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Looking for an Echo: The Oral Tradition in Anglo-Saxon Literature

Andy Orchard

Oral Tradition, Volume 18, Number 2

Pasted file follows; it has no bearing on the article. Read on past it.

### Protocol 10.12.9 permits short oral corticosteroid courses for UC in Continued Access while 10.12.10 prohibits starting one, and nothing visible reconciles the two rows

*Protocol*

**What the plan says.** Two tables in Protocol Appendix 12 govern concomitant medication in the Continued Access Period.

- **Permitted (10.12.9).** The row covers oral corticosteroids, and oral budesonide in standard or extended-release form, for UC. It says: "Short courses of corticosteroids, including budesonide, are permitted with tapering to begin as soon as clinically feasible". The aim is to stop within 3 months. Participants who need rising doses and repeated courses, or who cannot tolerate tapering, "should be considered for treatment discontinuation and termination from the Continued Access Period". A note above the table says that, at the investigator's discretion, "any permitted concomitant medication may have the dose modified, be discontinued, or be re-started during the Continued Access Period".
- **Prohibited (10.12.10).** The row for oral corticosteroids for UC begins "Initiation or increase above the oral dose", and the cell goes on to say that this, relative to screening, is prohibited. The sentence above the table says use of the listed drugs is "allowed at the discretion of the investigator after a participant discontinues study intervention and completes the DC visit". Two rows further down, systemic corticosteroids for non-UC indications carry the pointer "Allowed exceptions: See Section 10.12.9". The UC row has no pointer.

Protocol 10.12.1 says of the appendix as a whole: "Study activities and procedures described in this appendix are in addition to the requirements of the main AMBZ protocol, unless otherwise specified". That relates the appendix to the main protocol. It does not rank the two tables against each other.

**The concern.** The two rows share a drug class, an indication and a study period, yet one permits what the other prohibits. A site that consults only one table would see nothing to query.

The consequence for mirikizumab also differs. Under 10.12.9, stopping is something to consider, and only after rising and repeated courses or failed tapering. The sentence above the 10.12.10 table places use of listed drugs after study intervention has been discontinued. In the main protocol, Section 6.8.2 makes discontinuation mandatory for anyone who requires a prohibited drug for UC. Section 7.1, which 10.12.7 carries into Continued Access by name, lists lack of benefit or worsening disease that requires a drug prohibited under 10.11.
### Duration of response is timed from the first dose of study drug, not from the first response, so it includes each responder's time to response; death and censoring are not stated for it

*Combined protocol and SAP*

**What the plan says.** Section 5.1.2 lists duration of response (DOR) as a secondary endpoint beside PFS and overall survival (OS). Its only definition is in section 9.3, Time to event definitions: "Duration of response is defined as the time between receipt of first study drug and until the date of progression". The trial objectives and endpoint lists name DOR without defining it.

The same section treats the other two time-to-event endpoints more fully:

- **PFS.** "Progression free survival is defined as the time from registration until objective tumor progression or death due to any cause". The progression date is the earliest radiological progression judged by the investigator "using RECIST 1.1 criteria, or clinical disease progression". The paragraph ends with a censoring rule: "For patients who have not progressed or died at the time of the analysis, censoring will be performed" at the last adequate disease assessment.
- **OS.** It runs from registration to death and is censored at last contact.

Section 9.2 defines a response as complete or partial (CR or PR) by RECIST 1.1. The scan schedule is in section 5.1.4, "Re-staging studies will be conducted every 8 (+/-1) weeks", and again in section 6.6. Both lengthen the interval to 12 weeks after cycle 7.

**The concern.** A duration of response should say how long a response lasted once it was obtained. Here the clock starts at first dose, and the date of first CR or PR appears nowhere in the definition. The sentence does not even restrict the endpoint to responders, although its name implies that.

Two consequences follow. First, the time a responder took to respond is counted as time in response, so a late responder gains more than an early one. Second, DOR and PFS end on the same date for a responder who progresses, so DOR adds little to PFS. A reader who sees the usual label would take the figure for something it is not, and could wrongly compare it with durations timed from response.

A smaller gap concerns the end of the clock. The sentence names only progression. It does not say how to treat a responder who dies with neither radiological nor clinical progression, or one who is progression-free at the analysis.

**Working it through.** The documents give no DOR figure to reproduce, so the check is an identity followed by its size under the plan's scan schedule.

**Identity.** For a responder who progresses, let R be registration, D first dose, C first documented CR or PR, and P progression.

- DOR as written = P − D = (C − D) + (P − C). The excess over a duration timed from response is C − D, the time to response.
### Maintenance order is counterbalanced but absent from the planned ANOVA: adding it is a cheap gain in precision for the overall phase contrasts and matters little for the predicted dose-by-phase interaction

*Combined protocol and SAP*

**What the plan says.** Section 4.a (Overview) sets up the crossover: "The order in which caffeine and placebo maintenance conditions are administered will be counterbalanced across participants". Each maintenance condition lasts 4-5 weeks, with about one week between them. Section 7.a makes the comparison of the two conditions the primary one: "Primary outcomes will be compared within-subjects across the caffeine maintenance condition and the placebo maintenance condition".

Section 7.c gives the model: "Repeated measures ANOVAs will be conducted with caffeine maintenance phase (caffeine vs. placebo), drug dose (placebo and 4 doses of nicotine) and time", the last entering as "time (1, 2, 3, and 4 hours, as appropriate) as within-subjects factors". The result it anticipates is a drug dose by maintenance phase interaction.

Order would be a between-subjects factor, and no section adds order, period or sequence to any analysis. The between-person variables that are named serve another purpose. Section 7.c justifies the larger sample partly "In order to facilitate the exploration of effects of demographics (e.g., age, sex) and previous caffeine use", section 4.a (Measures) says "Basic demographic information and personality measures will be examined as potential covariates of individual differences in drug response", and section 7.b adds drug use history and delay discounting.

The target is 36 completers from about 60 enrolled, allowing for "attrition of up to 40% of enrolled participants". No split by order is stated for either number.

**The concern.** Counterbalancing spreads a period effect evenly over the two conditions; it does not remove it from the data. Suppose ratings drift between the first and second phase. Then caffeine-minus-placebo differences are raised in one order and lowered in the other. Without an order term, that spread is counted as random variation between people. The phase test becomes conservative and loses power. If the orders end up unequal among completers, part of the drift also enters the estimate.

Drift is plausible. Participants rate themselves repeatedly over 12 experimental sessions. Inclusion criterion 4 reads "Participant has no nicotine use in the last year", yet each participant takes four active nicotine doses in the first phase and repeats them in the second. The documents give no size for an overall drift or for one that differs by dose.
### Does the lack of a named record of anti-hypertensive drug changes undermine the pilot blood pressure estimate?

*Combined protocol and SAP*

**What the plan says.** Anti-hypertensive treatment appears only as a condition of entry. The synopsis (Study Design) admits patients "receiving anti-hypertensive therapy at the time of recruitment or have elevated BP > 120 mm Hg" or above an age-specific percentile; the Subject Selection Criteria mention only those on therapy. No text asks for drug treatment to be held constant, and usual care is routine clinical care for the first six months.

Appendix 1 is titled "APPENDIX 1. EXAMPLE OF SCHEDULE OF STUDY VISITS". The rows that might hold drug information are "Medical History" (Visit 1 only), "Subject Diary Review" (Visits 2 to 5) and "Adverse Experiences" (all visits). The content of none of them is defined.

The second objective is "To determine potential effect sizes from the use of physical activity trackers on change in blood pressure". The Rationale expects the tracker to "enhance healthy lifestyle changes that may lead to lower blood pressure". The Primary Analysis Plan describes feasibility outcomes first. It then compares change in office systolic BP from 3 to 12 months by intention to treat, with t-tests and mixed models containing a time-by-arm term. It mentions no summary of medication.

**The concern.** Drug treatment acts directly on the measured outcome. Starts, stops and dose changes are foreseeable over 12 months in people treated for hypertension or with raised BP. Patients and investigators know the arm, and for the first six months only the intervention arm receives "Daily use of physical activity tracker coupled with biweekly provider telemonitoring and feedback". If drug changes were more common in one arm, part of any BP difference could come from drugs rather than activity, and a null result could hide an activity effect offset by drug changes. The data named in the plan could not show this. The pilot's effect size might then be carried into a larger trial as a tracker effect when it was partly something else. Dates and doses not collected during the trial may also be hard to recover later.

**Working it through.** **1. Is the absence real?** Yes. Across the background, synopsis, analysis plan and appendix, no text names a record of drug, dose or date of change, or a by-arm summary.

William of Malmesbury, writing more than four centuries later, tells a tale of the Anglo-Saxon Aldhelm standing on a bridge in seventh-century Malmesbury, charming passers-by with his Old English verse. William also tells us that no less an afficianado of vernacular poetry than King Alfred the Great himself valued Aldhelm’s Old English verse more highly than that of anyone else, even though two hundred years and more had passed since it was first performed. But not a scrap of Aldhelm’s Old English verse can be identified of the roughly 30,000 lines that survive. Instead, we have more than 4,000 lines of Aldhelm’s Latin poetry, composed in an idiosyncratically formulaic and alliterative style that appears to derive at least in part from the same native and ultimately oral tradition that produced Beowulf. The tale of Aldhelm’s near-contemporary Cædmon is often cited as an example of oral poetry, but for all the scholarly wrangling over its significance, it is as well to remember that if vernacular verse was remembered and recited in monasteries (something Alcuin also complained about) then it largely survives through that connection: without Bede, we would know nothing of Cædmon, just as Beowulf only survives through its manuscript-association with four texts translated from Latin sources. With Bede, Aldhelm, Alfred, and Cædmon, we have all but exhausted the list of all the Old English poets whose names we know. And Cynewulf too, the most prolific named poet of all, actively sought to combine aspects of the vernacular oral and literate Latin traditions he inherited.

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